As I noted at the top of this week’s Update, the unemployment report made a splash when announced on Friday with the overall unemployment rate dropping from 8.1% to 7.8%.  This news, however, was accompanied with another weak monthly jobs gain of 114,000.  I am not going to spend time explaining the nuances between the household survey and the establishment survey, or to speculate whether there was political manipulation of the numbers, but I will say that the report was not nearly as robust as it appears on the surface.  I believe the markets agree with this observation because the DJIA only closed up a modest 35 points on Friday.

The household survey, which is the basis for the overall unemployment rate, indicated that 873,000 new jobs were created in September.  This is the largest monthly job gain in 30 years.  What the survey also showed was that two-thirds of every new job was a part-time job.  What prompted a jump of 582,000 part-time jobs?  I think you need to look no further than another statistic that shows 1.2 million long-term unemployed have lost their unemployment benefits so far in 2012.  So while the headline number looks like a strong move in the right direction, the surge in part-time jobs does not lead, I believe, to long-term economic growth necessary to move the Gross Domestic Product (GDP) above 2%.

Another discussion that has been part of the political dialogue this fall has been the effectiveness or lack of effectiveness of the stimulus bill passed at the beginning of President Obama’s term.  Scott Grannis who publishes the Calafia Beach Pundit blog, made an interesting observation this past week.  His breakdown of the $840 billion stimulus spending package showed that 75% of spending went in the form of transfer payments.  Some of the examples he used to illustrate the transfers included the “cash for clunker” program, the first time homebuyer tax credit, education spending, and tax subsidies.  Spending in these types of programs does not create wealth, it simply takes it from one private citizen and gives it to another.  Scott also said that spending for infrastructure and transportation, the “shovel-ready” projects, amounted to only $65.5 billion or just 8% of the overall spending plan.

I put these two observations together to emphasize that economic growth must come from a truly expanding economy where real wealth is being created which in turn supports a growing and robust private sector economy.  This has simply not occurred.  I believe our “plow horse” economy is growing because most Americans get up every day determined to be productive and work hard for themselves and their families.  This is why my faith remains firmly grounded in the American worker and economy.


Banks and bond markets will be closed Monday in observance of Columbus Day.  Stock markets will be open.

Key US economic reports are limited this week.  The International Trade report for August will be released Thursday morning.  Consensus for this report is for the trade deficit to increase by $2 billion from July’s $42 billion to $44 billion.  The larger the trade deficit, the bigger the drag on the US GDP.  Energy imports are a big part of what drives the US trade deficit, and so energy prices do matter.  Additionally, exports can be hurt by weak European and other regional economies. So if we are exporting less due to a slowing global economy and energy imports rise, you get higher deficits.  The Initial Jobless report is also scheduled for release on Thursday morning as it is every week.  Consensus calls for first time claims to reach 370,000.  The Producer Price Index for September will be released on Friday.  This report tracks prices paid by domestic producers of goods and services and gives insight to future prices consumers may end up paying.  Experts are expecting the monthly change to drop from an increase of 1.7% in August to an increase of 0.8% for September.  The year-over-year core (less food and energy) increase is expected to remain unchanged at 0.2%.  As has been the case with most economic data for the past six months or so, the mediocre results are not contributing to a dynamic and robust economy.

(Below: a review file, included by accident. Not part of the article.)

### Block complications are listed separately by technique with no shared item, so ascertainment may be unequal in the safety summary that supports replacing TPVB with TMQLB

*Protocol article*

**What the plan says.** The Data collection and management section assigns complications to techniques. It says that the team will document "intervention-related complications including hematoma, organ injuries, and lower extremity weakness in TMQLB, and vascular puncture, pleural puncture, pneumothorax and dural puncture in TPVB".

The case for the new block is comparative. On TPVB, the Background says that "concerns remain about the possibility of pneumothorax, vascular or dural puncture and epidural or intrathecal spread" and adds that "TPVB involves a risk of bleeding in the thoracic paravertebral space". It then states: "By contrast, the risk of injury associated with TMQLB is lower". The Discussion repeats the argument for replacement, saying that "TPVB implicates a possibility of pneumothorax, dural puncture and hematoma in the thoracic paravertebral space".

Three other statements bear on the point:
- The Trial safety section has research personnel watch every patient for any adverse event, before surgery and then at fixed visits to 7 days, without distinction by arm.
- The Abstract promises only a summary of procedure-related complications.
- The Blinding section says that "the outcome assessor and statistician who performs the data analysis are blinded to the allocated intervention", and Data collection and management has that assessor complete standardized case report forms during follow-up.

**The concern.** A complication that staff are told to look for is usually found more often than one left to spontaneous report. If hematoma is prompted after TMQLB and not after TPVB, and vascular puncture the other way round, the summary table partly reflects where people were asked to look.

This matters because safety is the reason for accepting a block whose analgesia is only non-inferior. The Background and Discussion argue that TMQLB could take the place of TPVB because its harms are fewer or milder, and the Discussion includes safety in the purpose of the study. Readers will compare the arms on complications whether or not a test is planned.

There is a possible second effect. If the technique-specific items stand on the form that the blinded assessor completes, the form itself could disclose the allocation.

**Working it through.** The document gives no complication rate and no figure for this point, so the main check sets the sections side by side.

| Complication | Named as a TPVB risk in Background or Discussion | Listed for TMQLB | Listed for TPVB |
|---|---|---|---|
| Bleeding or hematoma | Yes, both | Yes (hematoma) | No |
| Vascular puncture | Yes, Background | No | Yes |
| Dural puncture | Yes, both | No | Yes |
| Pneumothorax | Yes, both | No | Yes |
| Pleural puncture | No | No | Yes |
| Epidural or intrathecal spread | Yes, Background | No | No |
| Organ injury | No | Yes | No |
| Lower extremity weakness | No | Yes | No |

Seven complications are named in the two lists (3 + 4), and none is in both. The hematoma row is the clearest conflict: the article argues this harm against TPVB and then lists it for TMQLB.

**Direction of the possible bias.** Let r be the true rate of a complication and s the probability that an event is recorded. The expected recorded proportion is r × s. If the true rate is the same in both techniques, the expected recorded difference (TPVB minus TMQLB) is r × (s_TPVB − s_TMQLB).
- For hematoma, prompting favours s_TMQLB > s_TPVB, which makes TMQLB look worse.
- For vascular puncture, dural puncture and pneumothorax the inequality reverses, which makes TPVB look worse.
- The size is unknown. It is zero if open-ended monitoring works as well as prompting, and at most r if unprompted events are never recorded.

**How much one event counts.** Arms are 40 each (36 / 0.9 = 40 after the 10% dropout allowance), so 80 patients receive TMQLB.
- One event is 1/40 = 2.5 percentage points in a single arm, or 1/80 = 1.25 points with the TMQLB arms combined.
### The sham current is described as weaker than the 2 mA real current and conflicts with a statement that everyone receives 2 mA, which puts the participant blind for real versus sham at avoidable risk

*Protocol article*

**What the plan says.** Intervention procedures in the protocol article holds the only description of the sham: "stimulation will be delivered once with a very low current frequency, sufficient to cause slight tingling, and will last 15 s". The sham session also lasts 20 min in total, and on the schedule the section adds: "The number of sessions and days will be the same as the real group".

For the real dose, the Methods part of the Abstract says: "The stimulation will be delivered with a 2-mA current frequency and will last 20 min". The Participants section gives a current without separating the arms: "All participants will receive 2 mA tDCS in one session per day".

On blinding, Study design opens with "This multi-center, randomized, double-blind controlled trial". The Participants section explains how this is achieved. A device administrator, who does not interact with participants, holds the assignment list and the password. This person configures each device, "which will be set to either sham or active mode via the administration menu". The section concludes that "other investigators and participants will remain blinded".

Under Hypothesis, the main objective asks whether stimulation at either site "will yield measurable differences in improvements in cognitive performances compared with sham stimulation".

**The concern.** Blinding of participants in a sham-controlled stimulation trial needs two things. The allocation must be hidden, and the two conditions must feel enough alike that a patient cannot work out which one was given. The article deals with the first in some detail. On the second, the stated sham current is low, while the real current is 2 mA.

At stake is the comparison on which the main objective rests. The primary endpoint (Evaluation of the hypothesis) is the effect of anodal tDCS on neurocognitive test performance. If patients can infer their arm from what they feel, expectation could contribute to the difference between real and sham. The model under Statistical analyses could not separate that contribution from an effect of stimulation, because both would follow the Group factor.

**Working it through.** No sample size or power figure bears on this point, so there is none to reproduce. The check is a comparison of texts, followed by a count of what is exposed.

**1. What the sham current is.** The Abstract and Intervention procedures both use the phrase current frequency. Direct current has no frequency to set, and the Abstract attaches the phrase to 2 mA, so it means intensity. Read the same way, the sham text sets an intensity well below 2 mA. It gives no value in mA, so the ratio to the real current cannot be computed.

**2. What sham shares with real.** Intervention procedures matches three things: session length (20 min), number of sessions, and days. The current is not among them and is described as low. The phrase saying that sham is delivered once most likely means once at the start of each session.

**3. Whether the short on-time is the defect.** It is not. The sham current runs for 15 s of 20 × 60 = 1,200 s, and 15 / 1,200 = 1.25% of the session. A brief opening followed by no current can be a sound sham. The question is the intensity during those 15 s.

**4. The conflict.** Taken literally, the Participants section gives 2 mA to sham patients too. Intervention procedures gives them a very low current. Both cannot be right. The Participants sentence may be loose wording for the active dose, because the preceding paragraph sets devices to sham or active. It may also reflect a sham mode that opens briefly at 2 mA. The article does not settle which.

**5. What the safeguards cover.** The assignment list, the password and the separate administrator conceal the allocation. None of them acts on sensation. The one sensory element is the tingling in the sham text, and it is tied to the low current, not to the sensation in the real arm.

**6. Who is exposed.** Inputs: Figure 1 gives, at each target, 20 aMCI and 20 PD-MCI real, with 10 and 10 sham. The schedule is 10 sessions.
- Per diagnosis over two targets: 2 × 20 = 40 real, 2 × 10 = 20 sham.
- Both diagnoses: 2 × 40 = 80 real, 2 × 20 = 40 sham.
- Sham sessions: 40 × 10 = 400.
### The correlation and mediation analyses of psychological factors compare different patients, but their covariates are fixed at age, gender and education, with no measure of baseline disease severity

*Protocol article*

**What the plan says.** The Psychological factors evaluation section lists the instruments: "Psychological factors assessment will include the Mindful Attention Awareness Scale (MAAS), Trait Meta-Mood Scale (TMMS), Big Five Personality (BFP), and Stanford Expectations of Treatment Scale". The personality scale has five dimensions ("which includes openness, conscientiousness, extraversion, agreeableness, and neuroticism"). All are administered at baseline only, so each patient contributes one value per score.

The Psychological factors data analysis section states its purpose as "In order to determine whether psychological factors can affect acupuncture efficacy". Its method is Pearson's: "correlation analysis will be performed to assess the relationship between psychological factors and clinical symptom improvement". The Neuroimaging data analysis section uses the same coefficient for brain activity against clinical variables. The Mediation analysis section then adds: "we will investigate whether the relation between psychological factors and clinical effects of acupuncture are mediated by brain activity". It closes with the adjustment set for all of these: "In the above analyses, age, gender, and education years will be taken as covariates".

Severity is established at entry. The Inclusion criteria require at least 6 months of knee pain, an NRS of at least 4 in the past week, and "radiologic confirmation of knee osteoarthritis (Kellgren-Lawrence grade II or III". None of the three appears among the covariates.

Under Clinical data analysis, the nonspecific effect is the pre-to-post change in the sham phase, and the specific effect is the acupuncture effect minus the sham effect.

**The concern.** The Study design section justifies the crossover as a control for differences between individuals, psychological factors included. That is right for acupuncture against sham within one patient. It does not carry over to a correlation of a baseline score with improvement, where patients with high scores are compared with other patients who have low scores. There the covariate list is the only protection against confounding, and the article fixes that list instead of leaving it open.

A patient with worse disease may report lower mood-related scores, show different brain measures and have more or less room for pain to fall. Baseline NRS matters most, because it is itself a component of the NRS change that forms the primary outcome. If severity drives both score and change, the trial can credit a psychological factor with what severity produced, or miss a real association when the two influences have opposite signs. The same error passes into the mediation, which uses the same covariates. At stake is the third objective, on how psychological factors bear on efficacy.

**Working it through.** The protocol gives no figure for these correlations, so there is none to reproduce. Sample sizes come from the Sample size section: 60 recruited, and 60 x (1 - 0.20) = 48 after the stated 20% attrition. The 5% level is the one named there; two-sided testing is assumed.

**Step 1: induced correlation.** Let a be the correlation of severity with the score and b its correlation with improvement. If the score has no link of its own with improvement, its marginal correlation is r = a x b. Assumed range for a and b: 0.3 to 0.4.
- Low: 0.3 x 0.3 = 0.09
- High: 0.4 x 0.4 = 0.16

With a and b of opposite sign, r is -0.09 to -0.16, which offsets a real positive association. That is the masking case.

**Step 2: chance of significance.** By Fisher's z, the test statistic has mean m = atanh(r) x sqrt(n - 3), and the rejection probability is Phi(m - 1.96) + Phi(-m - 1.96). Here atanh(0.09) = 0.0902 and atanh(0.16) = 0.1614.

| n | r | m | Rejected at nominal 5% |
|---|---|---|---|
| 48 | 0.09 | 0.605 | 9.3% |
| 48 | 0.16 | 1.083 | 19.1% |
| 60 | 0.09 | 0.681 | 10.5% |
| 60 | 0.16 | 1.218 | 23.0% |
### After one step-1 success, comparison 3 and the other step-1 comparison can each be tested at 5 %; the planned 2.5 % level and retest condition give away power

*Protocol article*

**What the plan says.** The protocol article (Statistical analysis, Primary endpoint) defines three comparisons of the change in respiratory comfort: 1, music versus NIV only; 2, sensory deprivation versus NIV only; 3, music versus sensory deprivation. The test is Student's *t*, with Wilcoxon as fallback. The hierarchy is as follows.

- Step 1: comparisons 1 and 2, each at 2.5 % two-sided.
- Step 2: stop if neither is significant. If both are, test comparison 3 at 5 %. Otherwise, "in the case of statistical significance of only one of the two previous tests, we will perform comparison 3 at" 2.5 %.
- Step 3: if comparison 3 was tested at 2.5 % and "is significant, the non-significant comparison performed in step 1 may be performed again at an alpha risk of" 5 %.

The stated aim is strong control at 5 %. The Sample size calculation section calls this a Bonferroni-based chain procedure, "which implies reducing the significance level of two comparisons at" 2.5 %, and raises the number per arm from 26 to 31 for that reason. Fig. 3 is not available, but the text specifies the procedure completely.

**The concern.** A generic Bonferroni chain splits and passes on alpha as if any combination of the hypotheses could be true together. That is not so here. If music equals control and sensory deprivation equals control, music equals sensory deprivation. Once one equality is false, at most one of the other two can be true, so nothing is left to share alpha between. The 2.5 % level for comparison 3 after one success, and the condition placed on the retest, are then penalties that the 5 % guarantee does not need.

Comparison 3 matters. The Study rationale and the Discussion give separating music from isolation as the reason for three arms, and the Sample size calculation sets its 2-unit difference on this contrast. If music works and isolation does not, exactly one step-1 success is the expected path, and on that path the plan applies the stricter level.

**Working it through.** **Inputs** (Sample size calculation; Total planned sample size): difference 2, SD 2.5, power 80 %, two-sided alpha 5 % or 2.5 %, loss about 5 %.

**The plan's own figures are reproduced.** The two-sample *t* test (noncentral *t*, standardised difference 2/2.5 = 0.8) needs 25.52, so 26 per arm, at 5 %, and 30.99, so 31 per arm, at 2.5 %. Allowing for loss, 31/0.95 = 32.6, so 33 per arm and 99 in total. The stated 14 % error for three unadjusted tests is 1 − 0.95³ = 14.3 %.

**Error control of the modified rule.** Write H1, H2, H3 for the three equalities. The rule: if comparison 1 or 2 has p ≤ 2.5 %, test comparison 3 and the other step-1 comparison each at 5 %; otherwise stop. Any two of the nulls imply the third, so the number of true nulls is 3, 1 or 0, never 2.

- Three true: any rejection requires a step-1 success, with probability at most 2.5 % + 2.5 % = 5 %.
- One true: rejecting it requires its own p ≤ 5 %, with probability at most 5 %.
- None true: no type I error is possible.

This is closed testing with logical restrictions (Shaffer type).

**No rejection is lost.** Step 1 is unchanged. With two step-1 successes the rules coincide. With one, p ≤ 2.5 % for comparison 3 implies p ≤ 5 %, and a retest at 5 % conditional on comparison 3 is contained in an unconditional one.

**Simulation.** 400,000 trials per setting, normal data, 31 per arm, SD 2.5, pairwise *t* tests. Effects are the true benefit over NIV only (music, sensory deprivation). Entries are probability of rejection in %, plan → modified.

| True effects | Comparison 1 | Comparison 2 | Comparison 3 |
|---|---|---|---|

The New York Stock Exchange Bullish Percent (NYSEBP) rose 0.40 to close Friday at 66.36.  The recent weekly up and down movement of this critical broad market indicator reflects the uncertainty found in the markets.  However, the NYSEBP is in a column of X’s meaning that demand is in control, and with a reading of 66.36, two-thirds of US stocks on the New York Stock Exchange are in a buy signal.  These numbers favor US stock ownership at the current time.

The Dorsey Wright & Associates analysis of the markets have remained unchanged for most of the summer.  Data indicates that US stocks and Bonds are the two favored major asset categories followed by Foreign Currencies, International stocks, and Commodities.  Middle capitalization stocks are favored, as is growth over value, and equal-weighted indexes over capitalization weighted indexes.  Equal-weighted indexes are those where each stock in the index is weighted the same, while in capitalization-weighted indexes the larger stocks have the largest weighting consistent with their size relative to the other stocks.  The relative strength sector weightings favor Consumer Discretionary, Health Care, and Information Technology.  US Treasuries and International Bonds are favored in the Bond category, while US and Developed Markets are favored within the International stock category.

Paul L. Merritt, MBA, AIF®, CRPC®
NTrust Wealth Management

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Past performance is not indicative of future results and there is no assurance that any forecasts mentioned in this report will be obtained.  Technical analysis is just one form of analysis.  You may also want to consider quantitative and fundamental analysis before making any investment decisions.